Success on a level such as that realised by J.K. Rowling and E.L. James, whilst it happens, is rare. There’s no reason why you can’t acquire a publishing deal and build a longstanding writing career, but there’s no guarantee this will happen. Self-publishing has empowered any author to chase their dream, and their readers. Though it has its own pitfalls, ‘do it yourself’ has welcomed a tide of new writers and their work.
It’s important that your dream of writing a book has some grounding. It takes hard work and continuous self-promotion to find and keep a readership you’re able to build on. Much of an author’s success can be down to chance, the right connections and a story that fills a gap/sparks a trend – these are all things that can make the difference between the average career of an author and the household names you read about.
Many authors don’t start to see continual revenue from their writing career until their seventh book. The first release has to work on finding some visibility, although the release of the second helps in this regard. By the time the third book is published, previous buyers of your book will have decided if they’re loyal to you, and your name will also start to become more visible to the wider world. If you’re still writing and continuing this momentum, by your seventh book, you’ll likely to have passed the tipping point, where you can spend more time writing than promoting, and a steady income comes in of its own accord.
For most, the writing of the book is the easy bit. Finding a voice and any sort of notoriety is the challenge. Fans on social media sites mean nothing unless they’re putting their hands in their pockets. Reviews are only useful if people see your book’s listing in the first place. My advice would be to try everything and measure what sticks, which is what marketing is largely about.
The promotion of your title can be helped if you understand your book. Yes, you wrote it, but by doing so, you can never put yourself in the position of your reader. However, you can try.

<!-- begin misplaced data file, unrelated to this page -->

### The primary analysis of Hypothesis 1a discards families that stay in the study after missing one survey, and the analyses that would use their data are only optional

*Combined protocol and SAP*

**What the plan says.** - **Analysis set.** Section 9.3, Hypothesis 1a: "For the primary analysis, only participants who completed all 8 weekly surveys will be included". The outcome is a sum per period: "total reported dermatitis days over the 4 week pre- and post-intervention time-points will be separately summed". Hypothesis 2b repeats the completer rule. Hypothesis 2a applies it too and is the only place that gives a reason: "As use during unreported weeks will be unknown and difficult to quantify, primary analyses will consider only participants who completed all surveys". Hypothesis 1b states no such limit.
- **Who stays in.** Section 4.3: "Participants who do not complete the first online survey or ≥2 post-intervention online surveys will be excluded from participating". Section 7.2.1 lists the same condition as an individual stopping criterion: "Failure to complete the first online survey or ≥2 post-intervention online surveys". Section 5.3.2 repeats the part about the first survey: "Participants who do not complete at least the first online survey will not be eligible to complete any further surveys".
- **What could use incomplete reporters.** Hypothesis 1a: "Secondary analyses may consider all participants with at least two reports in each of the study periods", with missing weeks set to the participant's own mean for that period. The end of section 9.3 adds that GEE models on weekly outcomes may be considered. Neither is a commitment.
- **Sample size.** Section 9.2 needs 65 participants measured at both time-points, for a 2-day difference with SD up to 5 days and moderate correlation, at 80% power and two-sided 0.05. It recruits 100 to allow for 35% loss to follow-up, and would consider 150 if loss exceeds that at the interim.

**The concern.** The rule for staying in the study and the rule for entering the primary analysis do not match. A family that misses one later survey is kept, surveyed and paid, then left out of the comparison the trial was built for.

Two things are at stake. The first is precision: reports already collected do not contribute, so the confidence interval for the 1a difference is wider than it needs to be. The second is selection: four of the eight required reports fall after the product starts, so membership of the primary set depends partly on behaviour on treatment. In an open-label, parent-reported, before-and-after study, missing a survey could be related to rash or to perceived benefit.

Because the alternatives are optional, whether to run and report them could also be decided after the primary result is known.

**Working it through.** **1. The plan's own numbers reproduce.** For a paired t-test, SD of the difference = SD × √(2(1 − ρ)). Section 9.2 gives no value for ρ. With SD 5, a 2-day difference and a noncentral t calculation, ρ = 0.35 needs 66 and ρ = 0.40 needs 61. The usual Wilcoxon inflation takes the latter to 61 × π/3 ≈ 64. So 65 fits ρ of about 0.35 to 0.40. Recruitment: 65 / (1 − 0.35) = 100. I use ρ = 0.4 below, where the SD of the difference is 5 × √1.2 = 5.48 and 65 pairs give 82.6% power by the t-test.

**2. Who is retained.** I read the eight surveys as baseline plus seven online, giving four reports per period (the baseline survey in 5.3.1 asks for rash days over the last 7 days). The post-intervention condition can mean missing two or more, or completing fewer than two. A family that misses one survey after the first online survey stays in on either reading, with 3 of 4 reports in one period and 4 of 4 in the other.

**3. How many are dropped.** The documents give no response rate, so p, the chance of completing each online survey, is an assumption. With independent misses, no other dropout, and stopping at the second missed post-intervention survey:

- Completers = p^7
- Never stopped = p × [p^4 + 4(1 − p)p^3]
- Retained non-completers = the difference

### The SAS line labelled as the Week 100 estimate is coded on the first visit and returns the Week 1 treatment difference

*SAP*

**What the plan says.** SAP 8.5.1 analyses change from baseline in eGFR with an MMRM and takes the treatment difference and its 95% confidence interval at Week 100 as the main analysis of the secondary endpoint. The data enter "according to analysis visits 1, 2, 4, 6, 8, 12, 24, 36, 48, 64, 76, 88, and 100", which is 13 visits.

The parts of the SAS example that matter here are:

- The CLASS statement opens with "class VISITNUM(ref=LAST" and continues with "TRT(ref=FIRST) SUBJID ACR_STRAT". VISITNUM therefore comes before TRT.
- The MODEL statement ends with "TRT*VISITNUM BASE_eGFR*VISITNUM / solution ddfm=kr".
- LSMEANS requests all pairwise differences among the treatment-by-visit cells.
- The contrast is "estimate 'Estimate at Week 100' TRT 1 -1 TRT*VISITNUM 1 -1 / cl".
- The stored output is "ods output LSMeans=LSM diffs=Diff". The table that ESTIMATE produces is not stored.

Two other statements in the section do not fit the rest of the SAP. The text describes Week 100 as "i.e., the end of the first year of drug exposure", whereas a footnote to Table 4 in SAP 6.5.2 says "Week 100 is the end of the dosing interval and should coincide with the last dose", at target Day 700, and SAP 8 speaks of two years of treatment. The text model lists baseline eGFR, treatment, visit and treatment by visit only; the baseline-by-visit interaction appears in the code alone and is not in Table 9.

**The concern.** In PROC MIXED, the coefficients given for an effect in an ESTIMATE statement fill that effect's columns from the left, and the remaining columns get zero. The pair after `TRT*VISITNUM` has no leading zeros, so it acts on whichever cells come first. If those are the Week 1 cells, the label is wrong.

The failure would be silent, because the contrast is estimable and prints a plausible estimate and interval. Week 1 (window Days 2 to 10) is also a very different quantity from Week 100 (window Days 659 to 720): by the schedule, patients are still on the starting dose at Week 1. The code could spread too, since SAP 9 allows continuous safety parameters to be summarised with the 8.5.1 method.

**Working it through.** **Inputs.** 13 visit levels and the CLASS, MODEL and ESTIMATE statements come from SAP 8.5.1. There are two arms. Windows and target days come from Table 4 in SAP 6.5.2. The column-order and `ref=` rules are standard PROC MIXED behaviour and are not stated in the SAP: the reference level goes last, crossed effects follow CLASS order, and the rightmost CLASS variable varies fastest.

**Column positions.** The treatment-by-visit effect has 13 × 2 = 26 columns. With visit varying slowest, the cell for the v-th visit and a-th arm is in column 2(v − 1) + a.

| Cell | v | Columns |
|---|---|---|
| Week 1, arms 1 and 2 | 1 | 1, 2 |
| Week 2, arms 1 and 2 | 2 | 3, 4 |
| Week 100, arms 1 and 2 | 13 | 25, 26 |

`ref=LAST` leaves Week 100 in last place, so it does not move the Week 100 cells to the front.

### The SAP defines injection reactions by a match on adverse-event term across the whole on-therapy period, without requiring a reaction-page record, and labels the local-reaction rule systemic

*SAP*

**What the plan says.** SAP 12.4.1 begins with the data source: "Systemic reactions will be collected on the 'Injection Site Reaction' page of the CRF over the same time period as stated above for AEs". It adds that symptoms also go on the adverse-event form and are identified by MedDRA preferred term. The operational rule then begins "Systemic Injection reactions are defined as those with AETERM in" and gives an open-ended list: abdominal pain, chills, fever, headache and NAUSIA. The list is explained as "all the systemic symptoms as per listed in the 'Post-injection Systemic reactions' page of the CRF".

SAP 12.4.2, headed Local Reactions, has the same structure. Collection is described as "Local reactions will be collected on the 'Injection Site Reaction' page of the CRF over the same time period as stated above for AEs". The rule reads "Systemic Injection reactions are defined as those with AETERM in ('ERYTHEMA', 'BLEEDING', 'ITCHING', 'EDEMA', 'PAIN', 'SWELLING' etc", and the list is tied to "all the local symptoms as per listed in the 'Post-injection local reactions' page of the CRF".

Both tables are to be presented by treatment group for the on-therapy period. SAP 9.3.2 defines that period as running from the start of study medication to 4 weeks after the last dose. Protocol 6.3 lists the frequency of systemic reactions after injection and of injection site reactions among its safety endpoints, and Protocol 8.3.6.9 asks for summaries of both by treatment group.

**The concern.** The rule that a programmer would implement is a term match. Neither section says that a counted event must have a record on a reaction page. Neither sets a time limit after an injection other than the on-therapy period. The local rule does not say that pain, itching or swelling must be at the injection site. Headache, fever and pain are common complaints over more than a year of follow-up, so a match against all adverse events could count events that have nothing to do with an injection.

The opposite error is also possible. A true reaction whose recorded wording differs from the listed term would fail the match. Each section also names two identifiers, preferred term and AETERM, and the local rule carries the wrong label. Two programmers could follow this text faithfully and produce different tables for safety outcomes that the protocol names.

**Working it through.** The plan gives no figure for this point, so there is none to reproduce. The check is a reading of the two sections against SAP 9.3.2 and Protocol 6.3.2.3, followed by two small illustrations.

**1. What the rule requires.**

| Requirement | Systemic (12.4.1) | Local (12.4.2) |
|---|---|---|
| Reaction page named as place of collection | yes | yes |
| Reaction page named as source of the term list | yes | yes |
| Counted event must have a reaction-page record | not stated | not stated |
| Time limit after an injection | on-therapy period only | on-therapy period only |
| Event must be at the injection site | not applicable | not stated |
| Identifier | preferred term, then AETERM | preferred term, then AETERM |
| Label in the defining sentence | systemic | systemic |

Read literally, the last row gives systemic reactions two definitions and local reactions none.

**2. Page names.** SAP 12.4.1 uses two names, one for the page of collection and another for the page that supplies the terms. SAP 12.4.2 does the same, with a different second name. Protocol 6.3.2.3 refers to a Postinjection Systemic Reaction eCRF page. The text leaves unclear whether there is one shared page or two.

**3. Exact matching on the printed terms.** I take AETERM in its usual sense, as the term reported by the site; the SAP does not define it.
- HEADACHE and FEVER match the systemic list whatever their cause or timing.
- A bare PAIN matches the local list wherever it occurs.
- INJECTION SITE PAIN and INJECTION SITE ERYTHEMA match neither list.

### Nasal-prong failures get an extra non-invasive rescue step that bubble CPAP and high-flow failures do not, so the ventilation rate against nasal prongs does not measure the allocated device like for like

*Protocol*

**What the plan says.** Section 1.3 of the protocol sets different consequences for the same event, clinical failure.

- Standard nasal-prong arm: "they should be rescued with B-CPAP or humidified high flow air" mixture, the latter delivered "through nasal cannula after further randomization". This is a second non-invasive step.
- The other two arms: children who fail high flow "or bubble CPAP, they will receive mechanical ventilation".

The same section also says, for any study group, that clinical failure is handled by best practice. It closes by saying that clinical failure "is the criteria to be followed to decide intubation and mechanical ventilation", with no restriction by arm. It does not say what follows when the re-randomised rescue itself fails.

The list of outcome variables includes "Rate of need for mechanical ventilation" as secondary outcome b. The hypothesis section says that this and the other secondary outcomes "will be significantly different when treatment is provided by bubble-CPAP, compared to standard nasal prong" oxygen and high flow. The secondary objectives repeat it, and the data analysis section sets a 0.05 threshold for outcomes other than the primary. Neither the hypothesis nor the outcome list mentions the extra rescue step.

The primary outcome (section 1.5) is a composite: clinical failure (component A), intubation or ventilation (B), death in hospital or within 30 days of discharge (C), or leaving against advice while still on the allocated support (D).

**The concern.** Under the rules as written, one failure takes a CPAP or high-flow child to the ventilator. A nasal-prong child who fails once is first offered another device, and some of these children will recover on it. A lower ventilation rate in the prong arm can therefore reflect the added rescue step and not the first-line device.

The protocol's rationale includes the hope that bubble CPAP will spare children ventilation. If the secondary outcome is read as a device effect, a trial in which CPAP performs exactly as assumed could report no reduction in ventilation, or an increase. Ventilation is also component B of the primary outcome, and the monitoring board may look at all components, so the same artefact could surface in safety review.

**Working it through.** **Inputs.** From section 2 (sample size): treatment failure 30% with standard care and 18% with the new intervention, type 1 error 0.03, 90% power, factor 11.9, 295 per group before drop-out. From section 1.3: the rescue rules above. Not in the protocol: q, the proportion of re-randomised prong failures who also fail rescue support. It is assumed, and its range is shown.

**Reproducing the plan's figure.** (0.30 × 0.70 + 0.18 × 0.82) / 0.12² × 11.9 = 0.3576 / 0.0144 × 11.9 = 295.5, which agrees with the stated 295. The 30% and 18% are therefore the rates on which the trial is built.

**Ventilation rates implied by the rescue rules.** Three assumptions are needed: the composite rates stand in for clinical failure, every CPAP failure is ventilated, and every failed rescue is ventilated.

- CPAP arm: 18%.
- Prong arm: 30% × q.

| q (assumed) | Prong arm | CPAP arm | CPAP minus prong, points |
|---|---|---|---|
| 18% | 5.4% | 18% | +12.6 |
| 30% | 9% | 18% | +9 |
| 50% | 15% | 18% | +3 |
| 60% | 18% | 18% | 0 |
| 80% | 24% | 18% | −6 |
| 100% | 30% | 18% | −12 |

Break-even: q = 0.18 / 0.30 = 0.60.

Ask yourself: why should someone pick up your book? What does your book say that another doesn’t? What do you bring to a subject that hasn’t been said time and time again? Perhaps your book is a ‘romp through time and space’ – so are thousands and thousands of others. ‘It’ll make you laugh; it’ll make you cry’ – so what? Isn’t every book’s mission to move, evoke, touch, inform, educate or entertain? WHAT MAKES YOUR BOOK SPECIAL?!
Who will read your book? What’s their age, social group, status or stature? Are they time-pressed, or do they enjoy long stints by azure pools? What do they look for in a book – knowledge, a thrill, to work out whodidit, or just some escapism from the barbarity of life?
I’ve heard some wonderful claims from authors:
“Should I order 10,000 copies or 20,000? It seems silly to order too few when I’ll be back within a month ordering another 10,000.”
“I don’t have to know who will buy my book – it’s one that’s suitable for everybody.”
“I don’t like selling.”
“I don’t want to use the internet to sell my book. I’ll just stick to other methods.”
To the first: If you want to actually use your garage whilst you slowly get the message about how hard it is to sell your books, be my guest. Personally, I’d order 150 and see how you go.
To the second: Oh dear. Marketing to everyone will be less successful than picking a particular audience and talking to them one-on-one. But you’ll find this out yourself, eventually.
To the third: If you think of it as selling, you won’t ‘sell’ any books. If you think of it as telling someone who might be looking for a book just like yours that your book exists, then you may find things a little different.
To the fourth: Good luck! Though I always advocate building a network of readers, book buyers/shops, and influential contacts offline, ignoring the online world is crazy in 2015.
I know I continually burst people’s bubbles about how harsh authorship is, but I feel it’s necessary. Otherwise, people could waste thousands of pounds, unnecessary time, and swathes of effort as they find this out for themselves.
Reining in your expectations will get you to that ‘seven book tipping point’ far faster than if you wait for the jackpot, a la Ms Rowling and her more successful peers. Chance and fortune don’t strike that often, best opt for Plan B.
Developmental editor and publishing consultant Diane Hall is the author of three books; she has also ghost-written books for others and created a plethora of content, on more subjects than you could care to imagine, for numerous clients since the beginning of her career. She is proud to have fundamentally shaped series of books and more than a hundred individual titles over the last decade with various authors, nationally and internationally.
Among her editing qualifications, she holds a linguistics diploma, which involves the study of language and speech. Diane employs this knowledge in the forensic linguistic work she sometimes undertakes.
Diane has seen the introduction and subsequent rise of self-publishing, and passionately keeps abreast of its disruption of the publishing industry. She is a thought leader when it comes to the future of book marketing, fuelled by the poor results authors see when employing traditional techniques.